thread.getName().println(thread.currentThread().println(thread.getName()). This thread is assigned by the JVM. A Thread Example Here is a small example. thread.}. System. You can also pass a name to a Thread when using a Runnable implementation. Thread thread = new Thread(runnable. First it prints out the name of the thread executing the main() method. The name can be obtained by the Thread's getName() method.start().getName()).start(). Getting the name of the thread currently executing the code can therefore be done like this: String threadName = Thread. A reference to the currently executing thread can be obtained using the call Thread. "New Thread").out. and then stops executing. Notice however. . Each thread then prints its name out. Here is how that looks: MyRunnable runnable = new MyRunnable().out.currentThread(). Then it starts up 10 threads and give them all a number as name ("" + i). System. that since the MyRunnable class is not a subclass of Thread. Notice the string "New Thread" passed as parameter to the Thread constructor. This string is the name of the thread. it does not have access to the getName() method of the thread executing it.

.out. It is safe to let multiple threads read the same resources. The problems arise when multiple threads access the same resources.) they may not execute sequentially.start(). for(int i=0. i<10. web services etc. The JVM and/or operating system determines the order in which the threads are executed.println(Thread.out. i++){ new Thread("" + i){ public void run(){ System.currentThread(). Race Conditions and Critical Sections Running more than one thread inside the same application does not by itself cause problems. In fact. or objects). problems only arise if one or more of the threads write to these resources. 3 etc. } }.public class ThreadExample { public static void main(String[] args){ System. For instance the same memory (variables.println("Thread: " + getName() + " running"). arrays. as long as the resources do not change. systems (databases.getName()). This order does not have to be the same order in which they were started. 2. meaning thread 1 may not be the first thread to write its name to System.) or files.out. } } } Note that even if the threads are started in sequence (1. This is because the threads are in principle executing in parallel and not sequentially.

public void add(long value){ this.count into a register (0) adds value 2 to register writes register value (2) back to memory.Here is a code example that may fail if executed by multiple threads simultanously: public class Counter { protected long count = 0.count = this.count now equals 2 adds value 3 to register .count from memory into register add value to register write register to memory Observe what happens with the following mixed execution of threads A and B: this. } } Imagine if two threads. A and B.count = 0. Rather it is executed along the lines of: get this.count + value. are executing the add method on the same instance of the Counter class. A: B: B: B: A: reads this. There is no way to know when the operating system switches between the two threads. The code is not executed as a single instruction by the Java virtual machine. this.count into a register (0) reads this.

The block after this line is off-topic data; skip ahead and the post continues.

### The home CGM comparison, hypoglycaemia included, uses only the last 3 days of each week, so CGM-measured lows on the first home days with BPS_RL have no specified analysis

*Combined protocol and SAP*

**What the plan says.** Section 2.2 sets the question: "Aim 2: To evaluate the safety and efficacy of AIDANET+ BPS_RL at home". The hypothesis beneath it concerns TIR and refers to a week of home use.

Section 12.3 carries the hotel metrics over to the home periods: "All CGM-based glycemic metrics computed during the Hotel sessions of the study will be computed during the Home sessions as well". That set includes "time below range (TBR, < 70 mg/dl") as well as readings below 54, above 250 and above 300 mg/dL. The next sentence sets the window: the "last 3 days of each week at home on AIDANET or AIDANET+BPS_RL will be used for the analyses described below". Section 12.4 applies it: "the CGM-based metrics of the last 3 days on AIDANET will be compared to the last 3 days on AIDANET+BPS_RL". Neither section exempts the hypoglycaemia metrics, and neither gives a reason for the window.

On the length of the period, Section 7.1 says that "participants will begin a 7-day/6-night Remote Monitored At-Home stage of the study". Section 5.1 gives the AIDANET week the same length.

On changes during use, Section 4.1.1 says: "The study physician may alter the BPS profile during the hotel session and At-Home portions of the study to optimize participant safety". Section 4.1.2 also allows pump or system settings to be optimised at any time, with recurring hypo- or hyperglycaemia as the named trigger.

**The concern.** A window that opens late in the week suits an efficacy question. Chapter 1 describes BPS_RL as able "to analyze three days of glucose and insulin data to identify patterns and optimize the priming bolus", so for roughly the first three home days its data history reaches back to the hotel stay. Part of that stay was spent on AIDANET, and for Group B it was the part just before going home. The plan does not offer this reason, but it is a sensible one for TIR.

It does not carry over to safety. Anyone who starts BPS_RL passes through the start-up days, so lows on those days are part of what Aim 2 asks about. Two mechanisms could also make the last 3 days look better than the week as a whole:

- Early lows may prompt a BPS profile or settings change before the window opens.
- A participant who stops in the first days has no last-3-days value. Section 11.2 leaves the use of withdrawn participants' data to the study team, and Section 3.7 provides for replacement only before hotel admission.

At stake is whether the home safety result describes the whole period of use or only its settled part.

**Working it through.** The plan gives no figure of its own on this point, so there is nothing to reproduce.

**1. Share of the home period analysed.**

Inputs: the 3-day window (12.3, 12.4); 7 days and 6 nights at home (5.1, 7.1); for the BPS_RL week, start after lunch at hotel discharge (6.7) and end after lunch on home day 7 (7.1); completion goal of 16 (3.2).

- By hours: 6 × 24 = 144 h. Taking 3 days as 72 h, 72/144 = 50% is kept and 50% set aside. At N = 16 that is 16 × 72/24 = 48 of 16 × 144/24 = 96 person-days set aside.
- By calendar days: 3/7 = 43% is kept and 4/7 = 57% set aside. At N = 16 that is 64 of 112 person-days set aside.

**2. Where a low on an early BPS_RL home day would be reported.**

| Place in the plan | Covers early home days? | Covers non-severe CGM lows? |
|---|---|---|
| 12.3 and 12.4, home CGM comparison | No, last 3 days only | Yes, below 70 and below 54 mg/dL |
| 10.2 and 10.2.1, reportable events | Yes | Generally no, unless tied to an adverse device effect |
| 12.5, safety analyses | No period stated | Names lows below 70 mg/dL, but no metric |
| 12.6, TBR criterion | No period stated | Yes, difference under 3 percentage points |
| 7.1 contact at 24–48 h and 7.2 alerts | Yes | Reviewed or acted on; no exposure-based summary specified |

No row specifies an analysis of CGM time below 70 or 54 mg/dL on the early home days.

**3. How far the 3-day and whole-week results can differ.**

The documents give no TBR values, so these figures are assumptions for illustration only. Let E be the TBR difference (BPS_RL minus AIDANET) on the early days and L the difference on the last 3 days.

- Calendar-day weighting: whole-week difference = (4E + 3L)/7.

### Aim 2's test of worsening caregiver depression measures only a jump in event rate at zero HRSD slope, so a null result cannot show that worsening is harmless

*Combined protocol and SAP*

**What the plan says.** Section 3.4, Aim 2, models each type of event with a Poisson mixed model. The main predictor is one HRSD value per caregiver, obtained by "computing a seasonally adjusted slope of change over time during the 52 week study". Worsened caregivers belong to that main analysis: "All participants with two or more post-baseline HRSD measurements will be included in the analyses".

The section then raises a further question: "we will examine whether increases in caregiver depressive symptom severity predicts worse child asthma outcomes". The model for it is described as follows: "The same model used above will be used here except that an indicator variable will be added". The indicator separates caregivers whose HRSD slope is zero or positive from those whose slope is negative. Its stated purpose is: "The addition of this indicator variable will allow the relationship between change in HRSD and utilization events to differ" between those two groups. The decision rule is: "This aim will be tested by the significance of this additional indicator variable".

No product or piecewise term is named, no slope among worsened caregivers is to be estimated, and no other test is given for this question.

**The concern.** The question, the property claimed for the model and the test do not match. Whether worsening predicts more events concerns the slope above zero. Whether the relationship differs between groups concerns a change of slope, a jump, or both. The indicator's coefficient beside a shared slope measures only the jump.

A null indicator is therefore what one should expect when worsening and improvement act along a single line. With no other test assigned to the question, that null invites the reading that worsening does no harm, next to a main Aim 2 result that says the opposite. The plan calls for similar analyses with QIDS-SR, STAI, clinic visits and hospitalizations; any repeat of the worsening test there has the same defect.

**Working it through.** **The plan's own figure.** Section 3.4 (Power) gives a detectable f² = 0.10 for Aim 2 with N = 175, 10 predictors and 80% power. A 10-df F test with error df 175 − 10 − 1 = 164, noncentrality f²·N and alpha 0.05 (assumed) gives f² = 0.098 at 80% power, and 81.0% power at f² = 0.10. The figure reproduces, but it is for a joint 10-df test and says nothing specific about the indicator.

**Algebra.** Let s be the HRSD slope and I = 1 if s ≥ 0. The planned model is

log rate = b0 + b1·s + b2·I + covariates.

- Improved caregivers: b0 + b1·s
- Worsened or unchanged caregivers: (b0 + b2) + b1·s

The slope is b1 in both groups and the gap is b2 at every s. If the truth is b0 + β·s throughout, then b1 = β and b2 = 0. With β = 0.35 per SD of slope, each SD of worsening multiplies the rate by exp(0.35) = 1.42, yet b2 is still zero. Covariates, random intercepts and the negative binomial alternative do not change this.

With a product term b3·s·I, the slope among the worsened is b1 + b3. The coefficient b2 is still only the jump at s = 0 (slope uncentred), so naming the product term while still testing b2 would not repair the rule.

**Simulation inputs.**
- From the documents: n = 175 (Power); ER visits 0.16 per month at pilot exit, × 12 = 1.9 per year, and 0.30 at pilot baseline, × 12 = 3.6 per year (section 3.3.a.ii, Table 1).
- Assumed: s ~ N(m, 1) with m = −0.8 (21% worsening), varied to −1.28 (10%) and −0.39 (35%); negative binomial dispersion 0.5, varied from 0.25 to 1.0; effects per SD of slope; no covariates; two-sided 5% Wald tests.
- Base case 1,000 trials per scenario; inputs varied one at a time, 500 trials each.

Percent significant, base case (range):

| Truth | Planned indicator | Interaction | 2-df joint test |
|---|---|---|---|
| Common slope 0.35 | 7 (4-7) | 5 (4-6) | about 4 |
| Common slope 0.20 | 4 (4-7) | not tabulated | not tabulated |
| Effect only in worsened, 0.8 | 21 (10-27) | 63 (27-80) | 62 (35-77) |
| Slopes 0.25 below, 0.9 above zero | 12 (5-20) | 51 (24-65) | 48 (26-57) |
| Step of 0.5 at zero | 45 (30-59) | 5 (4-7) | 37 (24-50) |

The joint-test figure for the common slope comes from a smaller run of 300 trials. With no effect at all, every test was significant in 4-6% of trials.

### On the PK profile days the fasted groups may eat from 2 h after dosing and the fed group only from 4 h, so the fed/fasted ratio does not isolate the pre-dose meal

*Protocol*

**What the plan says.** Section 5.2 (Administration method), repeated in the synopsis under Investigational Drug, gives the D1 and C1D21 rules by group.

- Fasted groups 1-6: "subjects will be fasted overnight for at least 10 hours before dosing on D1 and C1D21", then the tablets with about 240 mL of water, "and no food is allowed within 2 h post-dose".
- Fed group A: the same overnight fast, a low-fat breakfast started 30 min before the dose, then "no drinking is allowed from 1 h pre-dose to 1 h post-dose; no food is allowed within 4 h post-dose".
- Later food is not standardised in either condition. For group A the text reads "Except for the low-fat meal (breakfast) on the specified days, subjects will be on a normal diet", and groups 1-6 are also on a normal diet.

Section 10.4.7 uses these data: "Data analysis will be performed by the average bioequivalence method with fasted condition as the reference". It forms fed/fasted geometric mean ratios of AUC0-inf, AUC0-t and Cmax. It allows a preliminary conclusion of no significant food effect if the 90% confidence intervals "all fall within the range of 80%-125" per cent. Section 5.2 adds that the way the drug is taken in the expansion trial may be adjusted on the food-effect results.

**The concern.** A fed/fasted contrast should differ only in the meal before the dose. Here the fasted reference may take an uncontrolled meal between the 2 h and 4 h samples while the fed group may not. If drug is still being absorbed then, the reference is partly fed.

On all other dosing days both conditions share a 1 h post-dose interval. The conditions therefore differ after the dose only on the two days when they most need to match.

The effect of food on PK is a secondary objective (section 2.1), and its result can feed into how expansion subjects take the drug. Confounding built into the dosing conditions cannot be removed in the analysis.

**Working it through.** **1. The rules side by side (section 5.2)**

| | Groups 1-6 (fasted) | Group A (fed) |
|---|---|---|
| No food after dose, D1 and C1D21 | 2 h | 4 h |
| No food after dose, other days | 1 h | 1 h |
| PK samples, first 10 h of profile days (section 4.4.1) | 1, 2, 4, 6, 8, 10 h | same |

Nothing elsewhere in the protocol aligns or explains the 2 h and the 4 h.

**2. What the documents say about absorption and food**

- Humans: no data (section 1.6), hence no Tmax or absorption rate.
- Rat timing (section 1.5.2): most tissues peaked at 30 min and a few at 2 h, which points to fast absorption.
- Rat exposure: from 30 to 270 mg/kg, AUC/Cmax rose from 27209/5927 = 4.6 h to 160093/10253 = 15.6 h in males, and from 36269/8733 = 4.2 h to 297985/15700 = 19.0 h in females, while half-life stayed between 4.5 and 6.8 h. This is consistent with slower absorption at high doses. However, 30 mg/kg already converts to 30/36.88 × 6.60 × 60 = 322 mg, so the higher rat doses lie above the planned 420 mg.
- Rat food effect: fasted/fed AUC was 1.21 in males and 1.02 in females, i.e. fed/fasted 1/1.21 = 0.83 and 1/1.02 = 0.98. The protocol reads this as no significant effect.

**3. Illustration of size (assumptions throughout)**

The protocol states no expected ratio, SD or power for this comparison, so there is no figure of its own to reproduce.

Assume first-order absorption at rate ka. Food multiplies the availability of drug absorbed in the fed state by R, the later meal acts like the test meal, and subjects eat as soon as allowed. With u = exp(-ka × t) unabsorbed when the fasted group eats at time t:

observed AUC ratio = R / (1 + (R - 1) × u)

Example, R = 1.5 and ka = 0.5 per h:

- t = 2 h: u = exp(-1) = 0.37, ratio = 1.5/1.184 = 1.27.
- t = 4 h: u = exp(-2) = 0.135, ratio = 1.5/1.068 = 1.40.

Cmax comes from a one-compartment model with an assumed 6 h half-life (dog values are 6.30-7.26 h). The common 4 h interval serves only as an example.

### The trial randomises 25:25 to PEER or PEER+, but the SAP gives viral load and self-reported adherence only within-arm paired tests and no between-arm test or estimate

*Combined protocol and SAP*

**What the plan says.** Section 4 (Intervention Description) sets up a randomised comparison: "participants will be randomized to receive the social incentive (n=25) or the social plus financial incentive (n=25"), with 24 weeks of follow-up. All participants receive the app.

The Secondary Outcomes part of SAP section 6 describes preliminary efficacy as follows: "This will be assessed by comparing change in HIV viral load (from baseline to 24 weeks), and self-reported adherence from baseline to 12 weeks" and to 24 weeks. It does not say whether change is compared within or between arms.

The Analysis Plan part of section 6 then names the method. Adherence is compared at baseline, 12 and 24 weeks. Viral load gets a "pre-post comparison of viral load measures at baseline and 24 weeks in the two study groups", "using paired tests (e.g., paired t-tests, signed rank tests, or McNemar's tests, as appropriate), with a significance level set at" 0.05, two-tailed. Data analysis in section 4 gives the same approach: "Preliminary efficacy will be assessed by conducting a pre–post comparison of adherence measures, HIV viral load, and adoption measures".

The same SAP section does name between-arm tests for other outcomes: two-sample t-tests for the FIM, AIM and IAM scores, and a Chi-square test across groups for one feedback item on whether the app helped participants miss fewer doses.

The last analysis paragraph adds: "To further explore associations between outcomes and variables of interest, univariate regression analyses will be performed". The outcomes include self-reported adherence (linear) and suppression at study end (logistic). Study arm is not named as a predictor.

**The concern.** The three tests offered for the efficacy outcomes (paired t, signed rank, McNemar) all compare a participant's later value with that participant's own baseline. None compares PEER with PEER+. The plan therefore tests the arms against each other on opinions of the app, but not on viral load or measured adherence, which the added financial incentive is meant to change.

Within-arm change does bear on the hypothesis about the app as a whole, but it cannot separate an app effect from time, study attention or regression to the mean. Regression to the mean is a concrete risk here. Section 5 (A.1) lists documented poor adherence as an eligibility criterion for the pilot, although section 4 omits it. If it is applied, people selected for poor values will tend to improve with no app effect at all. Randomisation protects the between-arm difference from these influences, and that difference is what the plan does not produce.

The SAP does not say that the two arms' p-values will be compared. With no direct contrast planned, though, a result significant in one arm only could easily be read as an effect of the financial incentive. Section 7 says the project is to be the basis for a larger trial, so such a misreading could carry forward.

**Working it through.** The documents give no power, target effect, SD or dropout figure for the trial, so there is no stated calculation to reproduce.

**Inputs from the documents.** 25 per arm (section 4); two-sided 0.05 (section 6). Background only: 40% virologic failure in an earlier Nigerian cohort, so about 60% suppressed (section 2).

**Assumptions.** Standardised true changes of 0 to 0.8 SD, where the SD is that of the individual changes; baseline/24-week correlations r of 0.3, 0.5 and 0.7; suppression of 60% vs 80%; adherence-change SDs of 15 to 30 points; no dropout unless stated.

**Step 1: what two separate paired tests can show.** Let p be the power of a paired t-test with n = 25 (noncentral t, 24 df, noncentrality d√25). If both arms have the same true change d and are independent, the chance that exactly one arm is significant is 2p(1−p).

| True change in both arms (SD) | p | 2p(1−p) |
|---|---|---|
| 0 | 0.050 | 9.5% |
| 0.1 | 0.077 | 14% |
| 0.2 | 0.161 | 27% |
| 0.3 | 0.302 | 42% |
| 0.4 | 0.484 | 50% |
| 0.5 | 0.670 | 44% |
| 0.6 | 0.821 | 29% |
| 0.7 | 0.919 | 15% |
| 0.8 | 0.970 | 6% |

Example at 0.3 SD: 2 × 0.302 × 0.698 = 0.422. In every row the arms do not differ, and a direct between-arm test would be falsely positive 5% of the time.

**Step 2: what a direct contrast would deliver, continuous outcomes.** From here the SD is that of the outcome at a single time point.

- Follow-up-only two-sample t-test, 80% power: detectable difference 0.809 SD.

count will be the value written by the last thread to write its value. Race condition only occur when multiple threads update shared resources. the value left in this. A code section that leads to race conditions is called a critical section. That means that local variables are never shared between threads. Thread Safety and Shared Resources Code that is safe to call by multiple threads simultanously is called thread safe. However. Then they add their individual values. both threads read the value 0 from memory. and write the result back to memory. Here is an example of a thread safe local primitive variable: public void someMethod(){ . Without proper thread synchronization mechanisms there is no way to know exactly how the thread execution is interleaved. where the sequence in which the resource is accessed is significant. Race conditions can be avoided by proper thread synchronization in critical sections. to the value. since the execution of the two threads is interleaved. Thus the value should have been 5 after the two threads complete execution. Instead of 5. is called race conditions. but it could as well have been thread B. In the previous example the method add() is a critical section. then it contains no race conditions. Race Conditions & Critical Sections The situation where two threads compete for the same resource. In the above case it is thread A. 2 and 3. That also means that all local primitive variables are thread safe.A: writes register value (3) back to memory. Local Variables Local variables are stored in each thread's own stack.count now equals 3 The two threads added the values 2 and 3 to the counter. leading to race conditions. If a piece of code is thread safe. this. Therefore it is important to know what resources Java threads share when executing.